Sunday, October 18, 2020

A Charming Blast from the Past: "My Name Day -- Come for Dessert"

Eighth Day Books celebrated its 32nd anniversary this weekend and offered a discount of 35% on all used books and 20% off new. I found this treasure, written by Helen McLoughlin and published in 1962 by the Liturgical Press. She provides prayers, hymns, recipes, lives of the saints, shopping and organizing tips, and a whole world of ideas for the celebration of children's name days. 

It's really a very dated book, with addresses of stores and other suppliers for the recipes and decorations she describes--Ye Olde Herb Shoppe on Dey Street in New York; Gourmet Magazine, the St. Leo Shop in Newport, RI where Ade Bethune sold her artwork, etc. Note that it's also based on the Roman Calendar before 1970.

EWTN provides the text of the book, and I think you know how happy I was when I saw that McLoughlin included the English Martyrs:


Martyrs of England! still be near us; Make us steadfast in hope and faith. Martyrs of England! let naught deride us From love of Jesus in life and death. Amen.

Four centuries ago an illustrious band of Englishmen sacrificed their lives because they would not deny the supremacy of the Pope. Said Blessed John Houghton, the first to be put to death: "Seeing that Jesus Christ gave spiritual power to His vicars by the words: 'I will give to thee the keys of heaven,' and no doctor has ever asserted these words to be spoken save to St. Peter only, which power is derived from him to the other apostles, and subsequently to the Pope and bishops--how could these words be so understood of a king, a layman and a secular person?"

The great Christian humanist Thomas More refused to recognize the king's sovereignty as spiritual head of the Anglican Church and died with a heroism full of good humor and simplicity. His friend Holbein has left a painting to show what a saint really looks like. For lawyers who claim him as their patron and for boys named after him, an excellent nameday gift is a color print from the Frick Collection (see FC, see Abbreviations). An 8 x 10 print costs only $.30; a 29 x 23 costs $15.00.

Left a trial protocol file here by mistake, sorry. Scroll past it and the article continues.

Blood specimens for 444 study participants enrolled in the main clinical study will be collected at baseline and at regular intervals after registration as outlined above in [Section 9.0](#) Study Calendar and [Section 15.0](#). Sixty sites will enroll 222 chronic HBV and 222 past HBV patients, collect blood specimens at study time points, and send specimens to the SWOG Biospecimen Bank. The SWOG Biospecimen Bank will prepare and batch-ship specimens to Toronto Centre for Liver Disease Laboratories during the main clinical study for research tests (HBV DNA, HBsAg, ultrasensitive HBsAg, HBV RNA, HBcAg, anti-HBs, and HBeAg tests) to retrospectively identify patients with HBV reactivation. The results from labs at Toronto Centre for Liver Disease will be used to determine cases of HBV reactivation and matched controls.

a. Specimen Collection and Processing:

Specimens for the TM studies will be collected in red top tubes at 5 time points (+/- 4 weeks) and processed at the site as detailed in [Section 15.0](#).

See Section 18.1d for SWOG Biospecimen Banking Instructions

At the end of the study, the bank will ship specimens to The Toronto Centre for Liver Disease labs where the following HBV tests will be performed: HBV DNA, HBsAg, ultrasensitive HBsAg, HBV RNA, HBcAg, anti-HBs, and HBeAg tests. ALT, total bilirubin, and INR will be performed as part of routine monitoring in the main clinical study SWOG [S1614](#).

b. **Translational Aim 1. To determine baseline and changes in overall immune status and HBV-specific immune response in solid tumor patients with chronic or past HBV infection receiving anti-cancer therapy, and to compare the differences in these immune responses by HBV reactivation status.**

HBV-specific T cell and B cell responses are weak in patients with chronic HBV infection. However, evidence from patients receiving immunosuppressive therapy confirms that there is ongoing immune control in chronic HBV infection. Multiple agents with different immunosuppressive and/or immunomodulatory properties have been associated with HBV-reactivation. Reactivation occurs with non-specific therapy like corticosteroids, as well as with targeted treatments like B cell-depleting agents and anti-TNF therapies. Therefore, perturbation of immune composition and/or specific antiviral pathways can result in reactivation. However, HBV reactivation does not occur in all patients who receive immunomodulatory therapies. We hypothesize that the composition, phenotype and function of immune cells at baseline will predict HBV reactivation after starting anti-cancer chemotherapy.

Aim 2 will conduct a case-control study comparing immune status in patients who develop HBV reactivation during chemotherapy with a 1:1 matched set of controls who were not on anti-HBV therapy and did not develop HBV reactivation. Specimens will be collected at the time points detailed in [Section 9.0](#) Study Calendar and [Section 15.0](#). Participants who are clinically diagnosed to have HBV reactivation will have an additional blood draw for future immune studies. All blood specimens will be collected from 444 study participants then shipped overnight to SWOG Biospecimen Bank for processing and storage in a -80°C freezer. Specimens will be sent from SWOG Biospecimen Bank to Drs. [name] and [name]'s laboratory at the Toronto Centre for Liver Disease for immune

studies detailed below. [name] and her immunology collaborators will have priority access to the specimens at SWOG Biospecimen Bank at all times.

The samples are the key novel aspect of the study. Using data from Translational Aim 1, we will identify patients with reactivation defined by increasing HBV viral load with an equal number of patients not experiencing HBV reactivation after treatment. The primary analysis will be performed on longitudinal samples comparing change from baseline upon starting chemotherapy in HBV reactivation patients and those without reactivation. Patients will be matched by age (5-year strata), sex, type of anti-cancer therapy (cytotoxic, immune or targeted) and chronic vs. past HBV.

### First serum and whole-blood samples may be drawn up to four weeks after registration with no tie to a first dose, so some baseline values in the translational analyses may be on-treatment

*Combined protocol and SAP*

St. John Fisher, chaplain to the queen and chancellor of Cambridge University, was bishop of Rochester. His refusal to take the oath required of English bishops led to his imprisonment in the Tower of London, where he received the cardinal's hat shortly before his martyrdom.

Martyrs suffered in the reign of Henry VIII because they rejected his spiritual supremacy; in the time of Elizabeth they suffered for another reason. Not only was holy Mass prohibited, but it was treason for a priest to remain in England or for anyone to assist him. Consequently, many laymen and priests were martyred. (Only Thomas More and John Fisher have been canonized.) Among them were courageous women, such as Anne Line, hanged at Tyburn, and Margaret Clitherow, who was pressed to death at York.

Our favorite English martyr is Edmund Campion, S.J., who is immortalized in Robert Hugh Benson's book, "Come Rack, Come Rope." Children named Brian have patrons in Brian Lacey, a layman, and Brian Caulfield, a Jesuit. Another interesting name is Everard (Eberhard) after Blessed Everard Hanse, a converted Protestant minister who became a priest in Rheims and was butchered at Tyburn for his priesthood. An imported plaque of Edmund Campion costs $3.50 (AMS, see Abbreviations).

Other English martyrs include Oliver Plunkett, archbishop of Armagh, who was hanged, drawn and quartered in the persecution and whose relics are enshrined at Downside Abbey; Roger James, a Benedictine, whose given name is rendered for the Gaelic Rory and for the English Roy; George Gervase; Miles Gerard; Christopher Bales; Ralph Sherwin; Maurus Scott; David Lewis; Humphrey Middlemore; Walter Pierson; Robert Southwell, a Jesuit missionary to England and poet; Thurston Hunt; Arthur Bell; and Nicholas Owen, Jesuit lay-coordinator who saved countless priests by devising hiding places for them. Arthur Bell would be the patron for boys named Arthur since there is no saint having that name.

Boys called Howard, a name often given in families of Irish extraction, will be happy to find two patrons: Philip Howard, earl of Arundel, and his grandson, William Howard, viscount of Stafford. The crown dessert (see Crown Cake) carries a double significance on their feastday: their royalty and the reward of their martyrdom. Other beatified martyrs are Sidney Hodgson; Germain Gardiner; Eustace White; Richard Gwen, first martyr of Wales; and Sir Adrian Fortescue, Knight of the Bath and of St. John and a tertiary of St. Dominic.

Nameday desserts for these martyrs are Strawberry Frosted Layer Cake and Martyrs' Chiffon Dessert. A common symbol for them is the palm.

Prayer of the Beatified Martyrs

Father: Let us pray. Grant, almighty God, that we who admire in Your martyr N.... the courage of his glorious confession may witness in ourselves the power of his intercession. O God, who glorifies those who glorify You and who are honored in the honoring of Your saints, by the solemn judgment of Your Church glorify the blood of martyrs put to death in England for the testimony of Jesus, who lives and reigns forever.

All: Amen. Christ conquers, Christ reigns!

This book, and others Helen McLoughlin wrote including Family Advent Customs, Christmas to Candlemas, and Easter to Pentecost Family Customs, served as guides to bring the celebration of the liturgical year into the home. I've tried to find out more about the author but haven't had any luck on line. Please let me know if you have any for information.

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